Without getting too theological here, let me say that if we could command God to grant all of our wishes and get life the way we wanted it, most of us would not become better people, more loving and compassionate. Sad but true. We would become more selfish, egotistical, needy and perhaps even greedy. So instead we get life with all of its joy and pain. Life just happens. We suffer most if we demand things our way, and fail to grow deeper from our experiences. Yet, we need to be real, to get angry at God, to rant and call for mercy. And sometimes we need to fire our old God or take a sabbatical from God in order to step back and get perspective. We need to search out new paths and discover new ways to experience God. We can find God precisely in our pain if we look. This happens if we enter into a process of embracing and not running from our pain. God then becomes even more intimate in times of pain. Finding this intimate God is a path of great, though unsettling, transformation.

This searching and questioning of our faith, or even the apparent loss of faith, is a crucial part of the faith journey but there is also a danger of getting so bitter that we get stuck in our anger, stuck in our intellectual search, stuck in our victim-hood. Sometimes we stop the search all together and drop out completely, which can be shattering to our psyches since meaning and purpose are central to our well-being. Hopefully, for most people this time of searching brings them to a new and more intimate relationship with themselves and with God, to a different level of meaning and a new chapter in their lives.

In Pedro’s case, in the middle of his pain, an angel appeared in the form of a judge, who could have sent him to prison, but instead saw something in him that suggested he might succeed in a special drug rehab and prison diversion program. Over the next few ears of intense inner work, Pedro got clean, found a steady home base in long-term housing and joined an ongoing spirituality group. He became a mentor for a non-profit organization that connected suburban people with those on the margins and he started volunteering for Mad Dads (a men’s anti-violence group). He reunited with his two kids and he became the head of the residents’ council, working for healthier living conditions, like an exercise work out room.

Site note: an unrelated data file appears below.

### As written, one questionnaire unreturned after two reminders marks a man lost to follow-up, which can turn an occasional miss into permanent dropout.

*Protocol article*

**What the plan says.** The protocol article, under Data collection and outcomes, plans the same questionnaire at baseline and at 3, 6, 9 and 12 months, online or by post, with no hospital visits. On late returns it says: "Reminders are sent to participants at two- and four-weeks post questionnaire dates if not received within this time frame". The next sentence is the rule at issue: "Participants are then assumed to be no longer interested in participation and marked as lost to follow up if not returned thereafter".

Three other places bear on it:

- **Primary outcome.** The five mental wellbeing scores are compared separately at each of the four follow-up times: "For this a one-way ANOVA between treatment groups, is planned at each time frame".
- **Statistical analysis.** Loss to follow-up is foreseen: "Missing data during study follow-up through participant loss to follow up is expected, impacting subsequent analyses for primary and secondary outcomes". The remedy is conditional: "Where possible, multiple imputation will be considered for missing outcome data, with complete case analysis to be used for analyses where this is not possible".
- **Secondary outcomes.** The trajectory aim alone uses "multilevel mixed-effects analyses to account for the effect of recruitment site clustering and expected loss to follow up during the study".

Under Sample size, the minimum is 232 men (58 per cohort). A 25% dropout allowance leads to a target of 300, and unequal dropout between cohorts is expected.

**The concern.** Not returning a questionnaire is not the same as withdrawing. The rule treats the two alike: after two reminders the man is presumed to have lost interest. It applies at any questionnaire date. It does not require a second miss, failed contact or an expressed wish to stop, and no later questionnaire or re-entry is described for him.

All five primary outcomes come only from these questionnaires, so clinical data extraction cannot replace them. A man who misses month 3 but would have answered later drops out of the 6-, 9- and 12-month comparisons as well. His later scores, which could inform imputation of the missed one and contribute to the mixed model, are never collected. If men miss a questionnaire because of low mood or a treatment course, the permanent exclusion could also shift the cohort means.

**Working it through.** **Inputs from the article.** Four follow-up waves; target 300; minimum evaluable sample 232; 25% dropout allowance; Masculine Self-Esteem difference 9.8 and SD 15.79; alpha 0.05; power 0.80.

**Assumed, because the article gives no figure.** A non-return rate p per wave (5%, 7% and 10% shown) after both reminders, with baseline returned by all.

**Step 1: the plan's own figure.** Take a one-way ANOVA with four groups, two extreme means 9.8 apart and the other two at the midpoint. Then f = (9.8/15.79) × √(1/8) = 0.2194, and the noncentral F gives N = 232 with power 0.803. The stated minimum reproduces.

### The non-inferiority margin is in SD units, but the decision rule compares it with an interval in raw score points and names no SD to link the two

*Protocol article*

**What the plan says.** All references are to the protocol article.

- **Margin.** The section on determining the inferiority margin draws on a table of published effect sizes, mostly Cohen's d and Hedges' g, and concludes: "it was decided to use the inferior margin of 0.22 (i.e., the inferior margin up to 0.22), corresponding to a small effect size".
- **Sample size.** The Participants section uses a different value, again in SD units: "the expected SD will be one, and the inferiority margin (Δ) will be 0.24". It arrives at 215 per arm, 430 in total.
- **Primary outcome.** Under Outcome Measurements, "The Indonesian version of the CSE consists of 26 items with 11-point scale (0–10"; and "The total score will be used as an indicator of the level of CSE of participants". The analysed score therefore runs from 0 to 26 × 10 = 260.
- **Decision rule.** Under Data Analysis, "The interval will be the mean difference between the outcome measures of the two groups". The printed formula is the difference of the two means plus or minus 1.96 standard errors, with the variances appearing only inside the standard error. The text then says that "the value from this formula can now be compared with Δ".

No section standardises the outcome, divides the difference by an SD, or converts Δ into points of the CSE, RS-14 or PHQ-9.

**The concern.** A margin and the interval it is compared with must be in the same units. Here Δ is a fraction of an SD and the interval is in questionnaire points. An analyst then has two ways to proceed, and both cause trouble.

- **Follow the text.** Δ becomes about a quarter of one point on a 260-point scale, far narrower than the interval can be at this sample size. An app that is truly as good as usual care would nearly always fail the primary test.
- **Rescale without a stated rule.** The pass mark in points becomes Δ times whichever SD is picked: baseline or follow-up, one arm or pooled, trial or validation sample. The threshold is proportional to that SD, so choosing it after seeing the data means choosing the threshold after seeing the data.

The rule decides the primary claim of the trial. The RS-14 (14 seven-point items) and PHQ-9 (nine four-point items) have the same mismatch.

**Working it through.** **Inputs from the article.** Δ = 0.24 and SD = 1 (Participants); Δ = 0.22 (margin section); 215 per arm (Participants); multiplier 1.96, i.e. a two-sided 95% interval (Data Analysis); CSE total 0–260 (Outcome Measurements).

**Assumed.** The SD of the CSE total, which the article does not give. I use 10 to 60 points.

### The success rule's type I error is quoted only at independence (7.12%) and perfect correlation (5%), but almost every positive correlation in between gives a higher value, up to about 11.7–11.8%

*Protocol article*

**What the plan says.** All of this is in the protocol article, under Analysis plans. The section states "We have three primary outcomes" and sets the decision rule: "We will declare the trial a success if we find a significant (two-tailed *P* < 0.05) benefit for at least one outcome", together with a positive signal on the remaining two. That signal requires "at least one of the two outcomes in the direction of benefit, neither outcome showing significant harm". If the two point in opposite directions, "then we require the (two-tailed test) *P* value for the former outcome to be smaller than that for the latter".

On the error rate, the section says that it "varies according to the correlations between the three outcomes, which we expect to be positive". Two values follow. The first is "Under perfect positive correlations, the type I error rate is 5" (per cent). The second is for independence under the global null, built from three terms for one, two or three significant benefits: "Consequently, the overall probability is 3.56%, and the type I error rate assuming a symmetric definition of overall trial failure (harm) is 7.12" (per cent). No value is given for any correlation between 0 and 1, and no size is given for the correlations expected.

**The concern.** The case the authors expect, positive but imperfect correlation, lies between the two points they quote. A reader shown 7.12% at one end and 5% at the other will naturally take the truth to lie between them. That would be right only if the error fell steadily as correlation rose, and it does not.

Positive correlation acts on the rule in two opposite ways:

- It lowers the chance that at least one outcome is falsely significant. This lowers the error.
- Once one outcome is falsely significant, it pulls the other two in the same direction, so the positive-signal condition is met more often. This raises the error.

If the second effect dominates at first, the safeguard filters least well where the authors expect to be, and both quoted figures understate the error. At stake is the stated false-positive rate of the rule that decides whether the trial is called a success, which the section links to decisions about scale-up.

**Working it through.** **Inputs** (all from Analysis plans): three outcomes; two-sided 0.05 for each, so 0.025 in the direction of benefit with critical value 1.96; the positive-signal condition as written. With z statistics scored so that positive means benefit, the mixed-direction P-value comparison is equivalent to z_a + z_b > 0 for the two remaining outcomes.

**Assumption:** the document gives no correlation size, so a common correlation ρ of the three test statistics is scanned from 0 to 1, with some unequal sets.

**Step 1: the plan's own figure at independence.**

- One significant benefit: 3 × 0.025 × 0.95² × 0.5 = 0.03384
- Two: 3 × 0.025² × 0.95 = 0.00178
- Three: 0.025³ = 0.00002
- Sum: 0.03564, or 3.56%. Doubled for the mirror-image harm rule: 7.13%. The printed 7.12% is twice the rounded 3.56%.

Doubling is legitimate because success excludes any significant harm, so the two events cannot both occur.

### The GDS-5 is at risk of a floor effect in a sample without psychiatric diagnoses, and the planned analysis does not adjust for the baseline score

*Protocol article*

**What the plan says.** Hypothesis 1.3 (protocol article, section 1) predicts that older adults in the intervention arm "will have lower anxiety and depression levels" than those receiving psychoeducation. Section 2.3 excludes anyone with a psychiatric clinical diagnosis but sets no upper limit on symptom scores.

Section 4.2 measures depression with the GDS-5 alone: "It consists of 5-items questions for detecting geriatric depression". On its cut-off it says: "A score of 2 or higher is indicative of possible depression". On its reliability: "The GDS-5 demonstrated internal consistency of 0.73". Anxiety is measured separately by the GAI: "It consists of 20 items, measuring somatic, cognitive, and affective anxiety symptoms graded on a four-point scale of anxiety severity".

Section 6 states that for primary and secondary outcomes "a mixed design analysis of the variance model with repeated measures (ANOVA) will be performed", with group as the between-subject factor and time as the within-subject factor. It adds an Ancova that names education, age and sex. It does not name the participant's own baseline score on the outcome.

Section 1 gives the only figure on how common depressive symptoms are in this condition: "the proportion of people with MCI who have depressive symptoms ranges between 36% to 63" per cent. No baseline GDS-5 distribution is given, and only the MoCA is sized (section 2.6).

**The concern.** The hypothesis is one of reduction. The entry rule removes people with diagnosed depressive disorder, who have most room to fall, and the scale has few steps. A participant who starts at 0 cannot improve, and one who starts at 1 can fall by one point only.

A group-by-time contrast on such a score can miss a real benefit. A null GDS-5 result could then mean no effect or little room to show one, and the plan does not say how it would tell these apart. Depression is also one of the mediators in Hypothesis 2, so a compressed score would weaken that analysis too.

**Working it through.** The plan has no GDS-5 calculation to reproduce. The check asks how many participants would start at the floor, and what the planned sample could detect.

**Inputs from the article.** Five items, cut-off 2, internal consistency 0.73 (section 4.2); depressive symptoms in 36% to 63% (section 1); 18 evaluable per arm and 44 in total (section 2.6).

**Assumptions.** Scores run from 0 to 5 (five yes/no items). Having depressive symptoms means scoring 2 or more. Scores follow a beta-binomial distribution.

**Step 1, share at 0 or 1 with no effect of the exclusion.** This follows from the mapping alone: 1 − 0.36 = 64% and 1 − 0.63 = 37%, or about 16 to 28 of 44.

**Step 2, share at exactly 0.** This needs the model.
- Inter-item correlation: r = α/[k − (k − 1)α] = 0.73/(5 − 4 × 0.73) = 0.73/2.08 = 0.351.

Although Pedro still lives with MS and diabetes and Parkinson’s disease, he feels close to God and says God is with him all the time. He has wisdom beyond his years and many people seek him out for guidance. He recently received one of eight volunteer-of-the-year awards from a prominent magazine. He said, smiling, that he was the only poor and powerless recipient of the award. The judge who got him started on this road has become a mentor and close personal friend.

God showed up, in the middle of the pain, Pedro says, in the form of this judge. And Pedro was able to see that and respond. It wasn’t a miracle in the sense that Pedro was miraculously healed. He still had to work hard to get sober, but God stood with him as he worked his program. I wonder if God had secretly showed up long before that by fueling that drive within him to get through school☺

God showed up for me in another crisis in my life, to bring me out of my no-need-for-God era to a community of faith that included a deep heart connection as well as a strong intellectual component. Just what I needed in order to grow. Anger and fear were slowly replaced by love. And from that place I found a spiritual director and a new personal intimacy with God. I think God was there waiting for me all along.

For both Pedro and me God survived probation and is now “off-paper.” God is a well functioning member of our society again and has been fully rehabbed in our lives. Amen.

© Janet O. Hagberg, 2010. All rights reserved.

Reflections on this essay
When have you put God on probation and why?

When do you say “why me?”

When have you left God or a church and found a new alternative?

When have you been stuck in anti-God or anti-religion sentiments?

How has God always been with you, even in the desolation?

What is your community of faith now? And is it life-giving?